Date of Award

5-17-2019

Degree Type

Dissertation

Degree Name

Doctor of Philosophy (PhD)

Department

Nursing

First Advisor

Martha Polovich

Second Advisor

Nicole Carlson

Third Advisor

Brian Barger

Abstract

Statement of the Problem

Although obese women are less likely to initiate spontaneous labor than normal weight women, have longer labors, and higher rates of cesarean birth, evidence suggests little is known about the most effective methods for labor induction requiring cervical ripening in women with obesity. Using a population-based sample we evaluated the relationships between maternal obesity and methods for induction of labor requiring cervical ripening.

Methods

This retrospective cohort study used data from 41,359 women in the nationally representative Consortium of Safe Labor (CSL) dataset, collected from 2006 to 2012. Women with a low risk pregnancy (cephalic, singleton, and term gestation), undergoing induction of labor were included. The primary outcome of this study was cesarean birth after the use of cervical ripening methods. The secondary outcome was the time to birth with the use of cervical ripening methods. Binomial regression models and a survival analysis were adjusted for age, parity, race, insurance, and hospital type.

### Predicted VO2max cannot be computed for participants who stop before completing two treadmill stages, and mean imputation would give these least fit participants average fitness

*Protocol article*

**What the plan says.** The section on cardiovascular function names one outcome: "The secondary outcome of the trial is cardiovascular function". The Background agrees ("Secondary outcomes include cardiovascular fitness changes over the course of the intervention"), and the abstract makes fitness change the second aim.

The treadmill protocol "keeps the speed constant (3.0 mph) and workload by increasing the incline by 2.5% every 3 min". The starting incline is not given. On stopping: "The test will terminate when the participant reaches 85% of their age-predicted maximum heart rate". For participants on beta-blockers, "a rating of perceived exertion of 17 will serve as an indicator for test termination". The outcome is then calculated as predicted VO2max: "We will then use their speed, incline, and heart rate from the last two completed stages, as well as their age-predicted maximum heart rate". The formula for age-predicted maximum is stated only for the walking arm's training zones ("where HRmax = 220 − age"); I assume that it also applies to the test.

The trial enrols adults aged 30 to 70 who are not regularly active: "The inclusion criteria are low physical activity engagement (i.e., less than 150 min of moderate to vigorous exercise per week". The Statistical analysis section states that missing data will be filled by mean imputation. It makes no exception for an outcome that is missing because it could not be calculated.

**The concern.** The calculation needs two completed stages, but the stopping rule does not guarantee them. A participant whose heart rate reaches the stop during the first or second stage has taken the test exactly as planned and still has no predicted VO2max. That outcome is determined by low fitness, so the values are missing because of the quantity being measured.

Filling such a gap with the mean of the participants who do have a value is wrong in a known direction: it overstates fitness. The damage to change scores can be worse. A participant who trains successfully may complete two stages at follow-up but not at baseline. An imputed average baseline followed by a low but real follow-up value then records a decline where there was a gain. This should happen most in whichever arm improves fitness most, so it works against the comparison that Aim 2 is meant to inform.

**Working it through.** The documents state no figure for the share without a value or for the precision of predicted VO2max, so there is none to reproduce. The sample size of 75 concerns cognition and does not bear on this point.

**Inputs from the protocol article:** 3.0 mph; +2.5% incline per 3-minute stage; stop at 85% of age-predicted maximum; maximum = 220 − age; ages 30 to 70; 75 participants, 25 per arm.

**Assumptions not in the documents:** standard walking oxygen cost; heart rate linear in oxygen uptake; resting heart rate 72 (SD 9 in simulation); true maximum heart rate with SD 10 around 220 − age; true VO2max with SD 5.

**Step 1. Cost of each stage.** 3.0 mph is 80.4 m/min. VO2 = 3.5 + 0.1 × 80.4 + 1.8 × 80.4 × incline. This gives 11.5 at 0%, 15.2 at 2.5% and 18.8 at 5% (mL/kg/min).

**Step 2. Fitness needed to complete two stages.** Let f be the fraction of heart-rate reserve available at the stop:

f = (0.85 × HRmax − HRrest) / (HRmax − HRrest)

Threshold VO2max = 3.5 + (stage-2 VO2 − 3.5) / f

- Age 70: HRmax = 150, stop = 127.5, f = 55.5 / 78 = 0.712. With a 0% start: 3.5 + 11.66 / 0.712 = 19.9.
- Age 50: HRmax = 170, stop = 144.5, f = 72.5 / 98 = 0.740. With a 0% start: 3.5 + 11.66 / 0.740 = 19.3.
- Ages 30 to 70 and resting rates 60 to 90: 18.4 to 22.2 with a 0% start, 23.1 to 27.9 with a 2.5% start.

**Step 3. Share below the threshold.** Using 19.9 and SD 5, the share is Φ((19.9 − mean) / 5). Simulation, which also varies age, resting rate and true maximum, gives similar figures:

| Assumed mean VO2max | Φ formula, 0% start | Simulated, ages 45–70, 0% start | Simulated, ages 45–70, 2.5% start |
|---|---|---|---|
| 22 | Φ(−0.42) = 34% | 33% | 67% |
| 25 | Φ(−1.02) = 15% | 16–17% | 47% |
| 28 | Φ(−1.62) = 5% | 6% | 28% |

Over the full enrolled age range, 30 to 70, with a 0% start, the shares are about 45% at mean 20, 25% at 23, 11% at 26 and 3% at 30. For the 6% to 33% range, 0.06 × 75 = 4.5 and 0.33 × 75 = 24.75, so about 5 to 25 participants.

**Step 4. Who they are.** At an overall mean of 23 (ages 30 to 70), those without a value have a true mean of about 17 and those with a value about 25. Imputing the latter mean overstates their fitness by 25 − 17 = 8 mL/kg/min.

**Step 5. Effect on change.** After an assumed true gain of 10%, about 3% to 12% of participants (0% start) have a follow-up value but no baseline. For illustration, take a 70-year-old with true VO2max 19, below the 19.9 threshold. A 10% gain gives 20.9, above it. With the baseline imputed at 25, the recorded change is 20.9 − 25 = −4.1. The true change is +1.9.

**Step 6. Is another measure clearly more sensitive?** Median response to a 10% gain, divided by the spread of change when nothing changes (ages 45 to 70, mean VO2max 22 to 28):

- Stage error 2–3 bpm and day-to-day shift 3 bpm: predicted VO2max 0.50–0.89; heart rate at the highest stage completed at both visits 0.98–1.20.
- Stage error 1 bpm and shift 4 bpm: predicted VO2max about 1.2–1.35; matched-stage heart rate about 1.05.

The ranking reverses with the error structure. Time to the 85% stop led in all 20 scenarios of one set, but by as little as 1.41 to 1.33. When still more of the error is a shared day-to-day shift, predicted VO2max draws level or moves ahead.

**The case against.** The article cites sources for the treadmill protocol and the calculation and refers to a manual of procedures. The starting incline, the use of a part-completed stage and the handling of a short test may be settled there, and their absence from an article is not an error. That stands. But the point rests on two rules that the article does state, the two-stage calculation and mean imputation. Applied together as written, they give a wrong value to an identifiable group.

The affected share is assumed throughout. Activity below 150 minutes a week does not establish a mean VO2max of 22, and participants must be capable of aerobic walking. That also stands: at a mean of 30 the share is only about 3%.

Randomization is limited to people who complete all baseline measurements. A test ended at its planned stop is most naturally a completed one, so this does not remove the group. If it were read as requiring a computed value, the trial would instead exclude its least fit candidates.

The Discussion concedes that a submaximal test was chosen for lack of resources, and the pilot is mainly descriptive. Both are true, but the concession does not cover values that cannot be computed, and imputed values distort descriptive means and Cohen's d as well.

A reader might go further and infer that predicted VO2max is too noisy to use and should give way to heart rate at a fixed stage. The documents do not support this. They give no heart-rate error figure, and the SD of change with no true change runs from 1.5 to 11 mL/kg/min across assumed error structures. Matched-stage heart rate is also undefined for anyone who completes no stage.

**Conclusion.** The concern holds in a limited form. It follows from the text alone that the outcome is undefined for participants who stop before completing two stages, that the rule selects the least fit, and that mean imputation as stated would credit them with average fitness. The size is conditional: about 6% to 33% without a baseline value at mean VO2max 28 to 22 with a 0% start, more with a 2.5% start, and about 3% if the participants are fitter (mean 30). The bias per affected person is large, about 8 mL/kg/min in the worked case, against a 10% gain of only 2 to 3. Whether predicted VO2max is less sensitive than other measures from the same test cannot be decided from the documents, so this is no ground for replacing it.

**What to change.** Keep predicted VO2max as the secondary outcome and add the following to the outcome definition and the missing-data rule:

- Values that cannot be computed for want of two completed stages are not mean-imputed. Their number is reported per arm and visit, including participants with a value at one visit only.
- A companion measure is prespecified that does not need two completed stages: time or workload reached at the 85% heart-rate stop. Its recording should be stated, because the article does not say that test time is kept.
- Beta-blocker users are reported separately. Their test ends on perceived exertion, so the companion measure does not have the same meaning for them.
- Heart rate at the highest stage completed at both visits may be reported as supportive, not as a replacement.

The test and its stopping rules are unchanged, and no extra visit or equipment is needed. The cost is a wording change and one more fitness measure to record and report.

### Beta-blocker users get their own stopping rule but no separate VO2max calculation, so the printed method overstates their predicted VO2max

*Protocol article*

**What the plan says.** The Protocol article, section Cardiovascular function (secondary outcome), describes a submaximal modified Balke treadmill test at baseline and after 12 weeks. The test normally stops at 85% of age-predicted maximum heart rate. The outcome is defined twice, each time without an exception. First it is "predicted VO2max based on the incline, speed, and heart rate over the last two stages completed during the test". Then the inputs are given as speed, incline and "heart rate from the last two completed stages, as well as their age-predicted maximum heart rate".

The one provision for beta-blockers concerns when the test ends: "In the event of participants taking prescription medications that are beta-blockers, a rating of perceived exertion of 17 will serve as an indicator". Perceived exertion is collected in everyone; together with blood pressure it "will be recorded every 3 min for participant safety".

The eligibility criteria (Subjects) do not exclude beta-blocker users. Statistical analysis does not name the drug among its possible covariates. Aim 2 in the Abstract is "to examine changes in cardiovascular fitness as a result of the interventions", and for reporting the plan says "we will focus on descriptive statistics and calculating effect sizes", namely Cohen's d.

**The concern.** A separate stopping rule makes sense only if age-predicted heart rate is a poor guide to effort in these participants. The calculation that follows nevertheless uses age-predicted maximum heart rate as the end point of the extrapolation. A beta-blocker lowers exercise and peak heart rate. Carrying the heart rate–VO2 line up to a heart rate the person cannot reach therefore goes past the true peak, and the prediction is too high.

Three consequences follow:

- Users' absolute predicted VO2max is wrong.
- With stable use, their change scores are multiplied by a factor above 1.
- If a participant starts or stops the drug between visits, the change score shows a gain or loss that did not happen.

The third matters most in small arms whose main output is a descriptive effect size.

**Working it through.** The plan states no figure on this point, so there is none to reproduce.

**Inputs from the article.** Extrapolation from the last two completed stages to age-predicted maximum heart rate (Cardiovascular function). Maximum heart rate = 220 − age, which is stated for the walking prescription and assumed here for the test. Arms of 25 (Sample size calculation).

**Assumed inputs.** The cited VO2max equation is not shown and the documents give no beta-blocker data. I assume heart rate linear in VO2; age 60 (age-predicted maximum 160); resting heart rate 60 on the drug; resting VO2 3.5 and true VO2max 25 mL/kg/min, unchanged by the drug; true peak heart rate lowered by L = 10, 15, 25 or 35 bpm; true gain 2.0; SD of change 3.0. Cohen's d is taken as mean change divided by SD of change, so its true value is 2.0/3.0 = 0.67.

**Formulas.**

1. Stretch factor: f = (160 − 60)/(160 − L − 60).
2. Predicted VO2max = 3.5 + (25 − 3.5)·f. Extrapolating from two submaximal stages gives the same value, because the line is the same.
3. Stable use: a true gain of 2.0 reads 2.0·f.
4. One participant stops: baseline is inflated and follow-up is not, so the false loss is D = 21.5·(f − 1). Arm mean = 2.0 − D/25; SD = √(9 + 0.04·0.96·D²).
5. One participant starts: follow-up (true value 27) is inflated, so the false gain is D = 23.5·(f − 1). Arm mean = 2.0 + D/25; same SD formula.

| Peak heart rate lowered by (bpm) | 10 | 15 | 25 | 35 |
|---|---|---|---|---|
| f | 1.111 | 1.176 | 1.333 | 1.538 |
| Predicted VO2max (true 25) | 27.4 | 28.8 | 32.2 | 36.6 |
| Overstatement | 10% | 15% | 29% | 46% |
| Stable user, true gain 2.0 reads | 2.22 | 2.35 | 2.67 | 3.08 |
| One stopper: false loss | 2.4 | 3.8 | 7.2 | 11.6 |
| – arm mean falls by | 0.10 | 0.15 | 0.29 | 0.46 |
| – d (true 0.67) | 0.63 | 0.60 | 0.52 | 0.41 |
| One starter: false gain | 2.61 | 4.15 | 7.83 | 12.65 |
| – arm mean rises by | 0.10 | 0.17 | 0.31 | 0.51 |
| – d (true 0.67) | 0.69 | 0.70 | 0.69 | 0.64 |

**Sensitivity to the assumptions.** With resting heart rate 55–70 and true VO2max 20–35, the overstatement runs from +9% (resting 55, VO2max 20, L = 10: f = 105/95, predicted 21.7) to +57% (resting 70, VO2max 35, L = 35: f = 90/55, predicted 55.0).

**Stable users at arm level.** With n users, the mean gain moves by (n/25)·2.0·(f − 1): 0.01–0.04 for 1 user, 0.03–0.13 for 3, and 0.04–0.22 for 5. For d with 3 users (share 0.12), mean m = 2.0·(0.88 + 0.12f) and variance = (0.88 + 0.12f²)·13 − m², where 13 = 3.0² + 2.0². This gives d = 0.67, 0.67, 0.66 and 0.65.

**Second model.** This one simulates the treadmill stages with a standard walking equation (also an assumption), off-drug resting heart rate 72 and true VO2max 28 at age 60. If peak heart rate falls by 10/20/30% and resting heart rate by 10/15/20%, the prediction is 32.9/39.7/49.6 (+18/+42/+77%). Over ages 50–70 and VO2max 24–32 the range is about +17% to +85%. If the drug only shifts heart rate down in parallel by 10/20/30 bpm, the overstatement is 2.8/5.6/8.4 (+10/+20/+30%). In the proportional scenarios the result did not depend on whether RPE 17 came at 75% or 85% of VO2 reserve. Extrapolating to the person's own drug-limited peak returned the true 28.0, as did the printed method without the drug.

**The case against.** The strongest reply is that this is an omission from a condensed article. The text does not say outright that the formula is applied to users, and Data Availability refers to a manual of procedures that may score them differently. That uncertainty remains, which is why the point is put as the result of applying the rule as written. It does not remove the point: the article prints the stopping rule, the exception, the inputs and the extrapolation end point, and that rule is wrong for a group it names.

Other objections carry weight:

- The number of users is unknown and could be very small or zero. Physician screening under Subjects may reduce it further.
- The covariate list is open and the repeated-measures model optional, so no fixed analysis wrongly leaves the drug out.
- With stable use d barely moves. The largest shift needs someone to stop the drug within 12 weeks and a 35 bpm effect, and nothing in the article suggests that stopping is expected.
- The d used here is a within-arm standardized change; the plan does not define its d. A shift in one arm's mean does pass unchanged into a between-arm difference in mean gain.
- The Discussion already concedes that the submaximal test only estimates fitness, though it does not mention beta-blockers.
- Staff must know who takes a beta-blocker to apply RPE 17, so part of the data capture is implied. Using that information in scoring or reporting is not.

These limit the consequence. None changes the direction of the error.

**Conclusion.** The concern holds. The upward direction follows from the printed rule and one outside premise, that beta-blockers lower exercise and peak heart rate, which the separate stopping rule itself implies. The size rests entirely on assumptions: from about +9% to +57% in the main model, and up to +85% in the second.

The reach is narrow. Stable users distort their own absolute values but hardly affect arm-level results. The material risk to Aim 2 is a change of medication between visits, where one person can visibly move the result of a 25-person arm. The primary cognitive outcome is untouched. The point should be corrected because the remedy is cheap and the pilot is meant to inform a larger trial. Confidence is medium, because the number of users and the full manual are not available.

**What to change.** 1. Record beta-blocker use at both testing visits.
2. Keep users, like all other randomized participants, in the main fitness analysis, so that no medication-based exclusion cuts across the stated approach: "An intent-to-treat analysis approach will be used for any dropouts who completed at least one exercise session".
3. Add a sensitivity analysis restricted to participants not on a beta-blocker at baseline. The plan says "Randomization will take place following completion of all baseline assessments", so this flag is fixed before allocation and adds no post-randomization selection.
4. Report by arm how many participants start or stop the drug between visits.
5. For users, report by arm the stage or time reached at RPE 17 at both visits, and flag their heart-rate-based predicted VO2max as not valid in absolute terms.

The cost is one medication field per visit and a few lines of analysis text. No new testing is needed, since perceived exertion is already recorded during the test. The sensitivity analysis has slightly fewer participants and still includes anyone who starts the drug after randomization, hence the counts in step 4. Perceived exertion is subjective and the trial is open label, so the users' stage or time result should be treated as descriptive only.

Results

Of the 41,359 cases included in the study, 6,035 women received one or more cervical ripening methods for induction of labor. The odds for cesarean birth in the vi highest obesity category (obese cat 3) were lower after using misoprostol [aOR 3.44; CI 1.95-6.07] than using other prostaglandins [aOR 7.03; CI 3.98-12.43], and lower using mechanical means [aOR 3.69; CI 2.04-6.68} then using either prostaglandin [aOR 3.94; CI 2.67-2.54] compared to normal weight women. The time to birth in the highest obesity category (Obese Cat 3) had higher hazard after using other prostaglandins [aHR 1.62; CI 1.20-2.11] and lower hazard after using mechanical means [aHR .91; CI .65-1.28] when compared to the use of misoprostol.

Conclusions

These data suggest women with obesity have more cesarean births with the use of other prostaglandins for cervical ripening than with the use of mechanical means when misoprostol is the comparison group. Women with obesity also require a longer time to birth after using other prostaglandins and a shorter time to birth after using mechanical means when compared to using misoprostol. Clinicians can better support women with obesity requiring cervical ripening for induction of labor with careful consideration of cervical ripening method choice and effective counseling on length of labor induction, and risk for cesarean birth.

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